For the best results, it’s ideal to have a company culture that makes team members (employees and contractors) feel welcome from day one. When independent contractors understand the company’s unique values and way of working, they will be more effective at working alongside your full time team members.

The gig economy’s impact on freelancer burnout and financial instability

The widespread adoption of gig work has been a boon for many companies that rely on short term help and services. But some see hiring gig workers as an opportunity to save money on things like benefits, paid sick leave, payroll taxes, unemployment taxes, minimum wage, and OSHA safety regulations. And while it may help their bottom line look great in the short-term, it’s important to consider the long-term effects of this decision. 

Since independent contractors don’t have the same rights afforded to full-time employees (which typically includes benefits) and they have to pay self-employment taxes, they may feel the need to work day after day without breaks—even at the cost of their own health and other responsibilities.  

This is exacerbated further by unstable supply and demand of freelance work—and an ever-fluctuating market rate. As you might imagine, independent contractors who lack both a safety net and a living wage are under a lot of stress. And, as a 2019 Leapers survey found, 61% of freelancers said that stress, anxiety, and poor mental health undermined their ability to work. This, in turn, can affect the companies that they work with. 

The role the gig economy may play in increasing racial inequality

Data indicates that high-paying gig work is more common among white professionals who are already well-off to begin with, and many of them use freelance work as a way to supplement or replace an already-sizable income. 

On the other hand, lower-wage work is disproportionately held by people of color, those who don’t fit into the traditional labor market (like college students and part-time workers), and other individuals who may be at a disadvantage in the job market. Gig work is often either their only source of income or one of several jobs, and they’ll often accept lower rates because they lack better alternatives.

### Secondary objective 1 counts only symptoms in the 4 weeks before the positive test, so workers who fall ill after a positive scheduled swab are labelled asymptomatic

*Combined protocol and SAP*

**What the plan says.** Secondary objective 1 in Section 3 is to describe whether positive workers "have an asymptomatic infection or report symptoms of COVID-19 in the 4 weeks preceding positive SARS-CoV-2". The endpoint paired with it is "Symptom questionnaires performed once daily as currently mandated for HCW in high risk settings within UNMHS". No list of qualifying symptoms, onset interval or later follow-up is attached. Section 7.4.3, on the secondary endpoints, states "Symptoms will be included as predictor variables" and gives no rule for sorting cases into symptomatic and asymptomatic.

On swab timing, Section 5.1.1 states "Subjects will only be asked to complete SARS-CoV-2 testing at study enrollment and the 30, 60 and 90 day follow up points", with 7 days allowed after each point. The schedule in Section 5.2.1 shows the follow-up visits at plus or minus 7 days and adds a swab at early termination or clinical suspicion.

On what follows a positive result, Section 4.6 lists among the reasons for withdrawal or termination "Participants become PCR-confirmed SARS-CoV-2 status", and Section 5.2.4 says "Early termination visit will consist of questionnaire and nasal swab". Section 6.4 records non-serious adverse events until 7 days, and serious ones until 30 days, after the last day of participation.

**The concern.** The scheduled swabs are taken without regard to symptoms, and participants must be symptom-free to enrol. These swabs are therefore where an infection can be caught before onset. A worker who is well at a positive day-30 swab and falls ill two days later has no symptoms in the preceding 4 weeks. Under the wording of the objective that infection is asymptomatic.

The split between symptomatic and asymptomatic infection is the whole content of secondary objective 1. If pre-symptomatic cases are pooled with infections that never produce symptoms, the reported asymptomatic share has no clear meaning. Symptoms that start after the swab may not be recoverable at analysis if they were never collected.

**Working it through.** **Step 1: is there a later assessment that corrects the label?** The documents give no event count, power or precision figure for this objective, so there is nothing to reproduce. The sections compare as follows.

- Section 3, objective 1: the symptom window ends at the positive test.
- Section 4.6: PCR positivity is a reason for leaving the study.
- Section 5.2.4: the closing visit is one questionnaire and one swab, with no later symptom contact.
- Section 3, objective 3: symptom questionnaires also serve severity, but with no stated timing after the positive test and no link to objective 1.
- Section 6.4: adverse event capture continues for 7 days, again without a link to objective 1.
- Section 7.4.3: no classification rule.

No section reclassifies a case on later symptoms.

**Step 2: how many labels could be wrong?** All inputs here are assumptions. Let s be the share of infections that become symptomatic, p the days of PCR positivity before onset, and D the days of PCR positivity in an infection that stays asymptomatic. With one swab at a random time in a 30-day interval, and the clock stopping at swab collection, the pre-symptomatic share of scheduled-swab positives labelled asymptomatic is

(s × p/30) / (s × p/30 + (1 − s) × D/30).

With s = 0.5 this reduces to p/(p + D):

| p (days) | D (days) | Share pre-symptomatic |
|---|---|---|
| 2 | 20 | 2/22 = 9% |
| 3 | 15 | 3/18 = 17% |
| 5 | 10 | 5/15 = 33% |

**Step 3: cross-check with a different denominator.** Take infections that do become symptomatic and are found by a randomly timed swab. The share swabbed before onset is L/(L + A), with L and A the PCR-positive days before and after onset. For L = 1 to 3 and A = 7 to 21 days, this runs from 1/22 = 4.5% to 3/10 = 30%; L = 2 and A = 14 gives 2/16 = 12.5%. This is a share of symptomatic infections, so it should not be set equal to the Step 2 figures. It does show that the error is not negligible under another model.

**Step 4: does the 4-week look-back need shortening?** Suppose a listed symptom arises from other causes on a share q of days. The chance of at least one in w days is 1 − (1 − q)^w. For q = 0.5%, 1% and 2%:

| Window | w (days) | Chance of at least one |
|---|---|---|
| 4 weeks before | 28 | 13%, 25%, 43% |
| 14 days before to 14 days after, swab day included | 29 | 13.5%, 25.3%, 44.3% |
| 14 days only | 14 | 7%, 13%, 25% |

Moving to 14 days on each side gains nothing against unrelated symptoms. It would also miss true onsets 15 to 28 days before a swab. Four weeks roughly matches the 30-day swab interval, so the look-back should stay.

Some argue that the gig economy exploits the precarious financial situation that many minority groups find themselves in, as they’re more likely to experience financial insecurity and less likely to have opportunities for career progression. 

And with minority groups already impacted by issues like racial inequality in the workplace and a lack of access to financial services, low wage gig work without benefits may play a role in widening the gap. 

The bottom line for employers 

Business owners who are interested in using gig work to scale their operations have the opportunity to be thoughtful about their approach. Some questions to consider include:

  • When is gig work an appropriate (and fair) alternative to hiring full-time or part-time employees?
  • How can I structure the working relationship to offset the challenges and liabilities freelancers take on to support my company’s growth?

For example, popular self-employment perks like flexible schedules could actually be incorporated into employee benefits packages. Now that the COVID-19 outbreak has shown that it’s possible for entire workforces to operate remotely and on different schedules, benefits like these aren’t exclusive to freelance work anymore.